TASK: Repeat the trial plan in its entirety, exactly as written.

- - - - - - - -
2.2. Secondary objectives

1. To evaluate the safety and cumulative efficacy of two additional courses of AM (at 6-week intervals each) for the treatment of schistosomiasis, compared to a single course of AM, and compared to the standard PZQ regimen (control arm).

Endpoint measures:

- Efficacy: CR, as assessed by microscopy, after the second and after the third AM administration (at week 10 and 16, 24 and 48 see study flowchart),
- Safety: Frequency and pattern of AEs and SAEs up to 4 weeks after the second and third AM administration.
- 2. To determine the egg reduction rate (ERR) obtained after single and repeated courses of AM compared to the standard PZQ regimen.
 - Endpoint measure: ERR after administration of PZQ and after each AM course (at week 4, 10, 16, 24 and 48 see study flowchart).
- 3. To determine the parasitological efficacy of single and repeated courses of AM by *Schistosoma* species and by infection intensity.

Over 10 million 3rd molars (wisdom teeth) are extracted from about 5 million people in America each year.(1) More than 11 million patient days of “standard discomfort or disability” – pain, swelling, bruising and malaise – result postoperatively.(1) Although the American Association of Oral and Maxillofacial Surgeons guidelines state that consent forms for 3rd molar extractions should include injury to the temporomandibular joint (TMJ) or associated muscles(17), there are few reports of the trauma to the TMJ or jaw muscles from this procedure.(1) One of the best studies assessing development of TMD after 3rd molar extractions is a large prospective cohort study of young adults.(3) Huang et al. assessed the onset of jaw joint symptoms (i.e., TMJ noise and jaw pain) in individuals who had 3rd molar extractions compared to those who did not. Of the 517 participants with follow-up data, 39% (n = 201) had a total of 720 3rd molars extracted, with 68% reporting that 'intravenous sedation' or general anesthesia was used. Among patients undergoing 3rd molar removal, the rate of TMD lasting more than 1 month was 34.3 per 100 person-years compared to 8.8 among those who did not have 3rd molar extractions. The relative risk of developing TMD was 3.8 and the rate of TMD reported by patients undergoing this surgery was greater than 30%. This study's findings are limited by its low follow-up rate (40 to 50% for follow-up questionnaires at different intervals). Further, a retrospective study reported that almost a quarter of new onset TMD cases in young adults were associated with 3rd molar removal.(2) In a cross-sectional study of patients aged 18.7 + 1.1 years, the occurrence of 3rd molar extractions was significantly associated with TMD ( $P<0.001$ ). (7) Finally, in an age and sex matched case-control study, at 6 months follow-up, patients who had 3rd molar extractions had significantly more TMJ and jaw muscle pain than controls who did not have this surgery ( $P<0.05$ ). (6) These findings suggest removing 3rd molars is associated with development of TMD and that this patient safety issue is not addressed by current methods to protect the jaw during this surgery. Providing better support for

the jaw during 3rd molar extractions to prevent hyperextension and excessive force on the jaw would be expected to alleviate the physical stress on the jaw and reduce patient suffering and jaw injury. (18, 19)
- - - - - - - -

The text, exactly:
2.2. Secondary objectives

1. To evaluate the safety and cumulative efficacy of two additional courses of AM (at 6-week intervals each) for the treatment of schistosomiasis, compared to a single course of AM, and compared to the standard PZQ regimen (control arm).

Endpoint measures:

- Efficacy: CR, as assessed by microscopy, after the second and after the third AM administration (at week 10 and 16, 24 and 48 see study flowchart),
- Safety: Frequency and pattern of AEs and SAEs up to 4 weeks after the second and third AM administration.
- 2. To determine the egg reduction rate (ERR) obtained after single and repeated courses of AM compared to the standard PZQ regimen.
 - Endpoint measure: ERR after administration of PZQ and after each AM course (at week 4, 10, 16, 24 and 48 see study flowchart).
- 3. To determine the parasitological efficacy of single and repeated courses of AM by *Schistosoma* species and by infection intensity.

Over 10 million 3rd molars (wisdom teeth) are extracted from about 5 million people in America each year.(1) More than 11 million patient days of “standard discomfort or disability” – pain, swelling, bruising and malaise – result postoperatively.(1) Although the American Association of Oral and Maxillofacial Surgeons guidelines state that consent forms for 3rd molar extractions should include injury to the temporomandibular joint (TMJ) or associated muscles(17), there are few reports of the trauma to the TMJ or jaw muscles from this procedure.(1) One of the best studies assessing development of TMD after 3rd molar extractions is a large prospective cohort study of young adults.(3) Huang et al. assessed the onset of jaw joint symptoms (i.e., TMJ noise and jaw pain) in individuals who had 3rd molar extractions compared to those who did not. Of the 517 participants with follow-up data, 39% (n = 201) had a total of 720 3rd molars extracted, with 68% reporting that 'intravenous sedation' or general anesthesia was used. Among patients undergoing 3rd molar removal, the rate of TMD lasting more than 1 month was 34.3 per 100 person-years compared to 8.8 among those who did not have 3rd molar extractions. The relative risk of developing TMD was 3.8 and the rate of TMD reported by patients undergoing this surgery was greater than 30%. This study's findings are limited by its low follow-up rate (40 to 50% for follow-up questionnaires at different intervals). Further, a retrospective study reported that almost a quarter of new onset TMD cases in young adults were associated with 3rd molar removal.(2) In a cross-sectional study of patients aged 18.7 + 1.1 years, the occurrence of 3rd molar extractions was significantly associated with TMD ( $P<0.001$ ). (7) Finally, in an age and sex matched case-control study, at 6 months follow-up, patients who had 3rd molar extractions had significantly more TMJ and jaw muscle pain than controls who did not have this surgery ( $P<0.05$ ). (6) These findings suggest removing 3rd molars is associated with development of TMD and that this patient safety issue is not addressed by current methods to protect the jaw during this surgery. Providing better support for

the jaw during 3rd molar extractions to prevent hyperextension and excessive force on the jaw would be expected to alleviate the physical stress on the jaw and reduce patient suffering and jaw injury. (18, 19)